What McKeever does know a lot about is how people gather information about their partners. “A lot of times, there’s this process people go through where first they believe someone blindly. Then they start to wonder. Then they start to scrutinize. And then they really pay attention. Maybe they hire a private investigator. They make a decision.”
This process is essential. McKeever was recently hired by a father who had McKeever follow his daughter’s husband. The daughter had not yet begun to wonder, and disbelieved McKeever’s photographic evidence of her husband’s double life. Partners handle information on their own schedule. Most are ready to address the situation by the time they call McKeever. “You don’t hire a private investigator to get information that you’re not ready to absorb,” he says.
Tonight’s husband became ready to absorb this morning. McKeever thinks the wife is a serial philanderer, based on his time-proven theory that people who marry partners whose primary virtue is sexiness are more likely to fool around. “If you marry someone that’s not so attractive, obviously you see a lot of things other than the superficial,” he says. “If the relationship is like an onion — there are so many layers of intimacy, plus the bird watching and intellectual conversation — then you don’t need to worry. If you marry Charo, you need to worry.” Tonight we are following Charo.
At 8:55, a decade-old gray Cadillac pulls up behind the BMW in the supermarket parking lot. A moment later, it starts moving again and rolls past us. McKeever eases onto Main Street behind it. I hadn’t seen Charo enter the Cadillac. “I sort of saw her silhouette when they pulled by,” he says. “Hopefully we’re not tailing some old bastards who just came from the buffet.”
McKeever suspects that the Cadillac driver is married (he was twenty-five minutes late) and that this is an extra family car. McKeever thinks they’re headed toward a local budget motel, but they cruise past one and pull into a restaurant.
McKeever brakes in the center of the main road, not wanting to enter the restaurant parking lot directly behind the Cadillac. Cars honk. He makes a K-turn into oncoming traffic and pulls up against the curb across from the restaurant. This man is a profoundly skilled driver. I’m still convinced we’re following an old couple.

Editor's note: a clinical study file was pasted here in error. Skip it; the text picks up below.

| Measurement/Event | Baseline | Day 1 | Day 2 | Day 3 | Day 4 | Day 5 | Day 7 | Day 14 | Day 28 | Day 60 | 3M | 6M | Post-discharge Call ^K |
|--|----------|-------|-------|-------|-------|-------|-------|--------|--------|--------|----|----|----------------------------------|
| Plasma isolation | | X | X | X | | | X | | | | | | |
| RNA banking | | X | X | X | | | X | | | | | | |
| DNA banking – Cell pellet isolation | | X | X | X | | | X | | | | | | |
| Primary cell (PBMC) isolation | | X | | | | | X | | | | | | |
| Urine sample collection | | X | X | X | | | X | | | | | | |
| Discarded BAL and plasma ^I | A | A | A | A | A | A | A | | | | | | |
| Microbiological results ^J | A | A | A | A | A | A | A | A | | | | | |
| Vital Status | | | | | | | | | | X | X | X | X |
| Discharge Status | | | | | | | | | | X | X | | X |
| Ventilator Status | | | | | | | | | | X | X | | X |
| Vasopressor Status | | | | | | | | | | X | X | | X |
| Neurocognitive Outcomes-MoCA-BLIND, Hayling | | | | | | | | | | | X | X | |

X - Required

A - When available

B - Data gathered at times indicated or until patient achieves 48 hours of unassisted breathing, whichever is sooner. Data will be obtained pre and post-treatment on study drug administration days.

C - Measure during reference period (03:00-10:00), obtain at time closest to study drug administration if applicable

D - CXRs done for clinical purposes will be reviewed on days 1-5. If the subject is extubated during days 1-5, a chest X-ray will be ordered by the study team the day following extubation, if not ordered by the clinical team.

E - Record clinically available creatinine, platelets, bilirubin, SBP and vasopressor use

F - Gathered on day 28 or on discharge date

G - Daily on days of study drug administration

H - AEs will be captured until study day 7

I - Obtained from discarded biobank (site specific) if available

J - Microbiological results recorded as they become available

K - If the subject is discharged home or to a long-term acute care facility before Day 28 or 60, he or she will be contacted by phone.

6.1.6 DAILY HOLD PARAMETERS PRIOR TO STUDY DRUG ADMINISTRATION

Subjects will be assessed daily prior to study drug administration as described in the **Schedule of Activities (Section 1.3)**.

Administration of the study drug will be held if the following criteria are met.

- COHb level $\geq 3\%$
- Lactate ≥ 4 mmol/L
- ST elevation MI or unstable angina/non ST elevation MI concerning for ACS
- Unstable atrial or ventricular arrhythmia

McKeever hops out to “look at the menu.” He is utterly unremarkable looking, particularly in tonight’s outfit of khakis and a neutral-green button-down. The two times I’d met him before this — once at a diner and once at the train station — I couldn’t find him. His backseat is filled with an array of other standard uniforms: a sweatshirt, a t-shirt and a formal suit, as well as a stash of peanut butter, saltine crackers and bottles of Poland Spring water.
He returns. “Found ’em. They’re at the bar.”
We park facing the bar entrance and sit. It’s 9:07. The phone rings. It’s the husband again, anxious to find out how the chase is going. McKeever summarizes: “She went a few blocks, changed clothes, drove to a municipal parking lot, got picked up by a guy in a Cadillac and now they’re at this bar.”
There’s a pause. I feel the stab. The husband babbles a disjointed series of questions. What does the guy look like? What’s the license number of the car? Can we get video footage? Where are they? McKeever repeats the name of the place and says he’ll call later. He hangs up.
“He’s flippin’ out. He didn’t even know what to ask.” McKeever seems unfazed. He opens a can of nuts while he calls his brother. “You’re what? Playin’ bingo? Some of those old dolls are like rocket scientists with the six cards.” McKeever has no qualms; he says he would hypothetically hire a private investigator to follow his own wife, and repeats his line about being in the business: “The problem is, there’s no way to get the information people want otherwise. What can they do? Plead? Cajole? Say ‘Come on, tell me?’ I’m like a reporter. I only find out what’s there. Look, if your husband is just meeting this person for coffee and it’s completely innocent, that would be good to know. And if something more physical is going on, I guess you need to know that too.”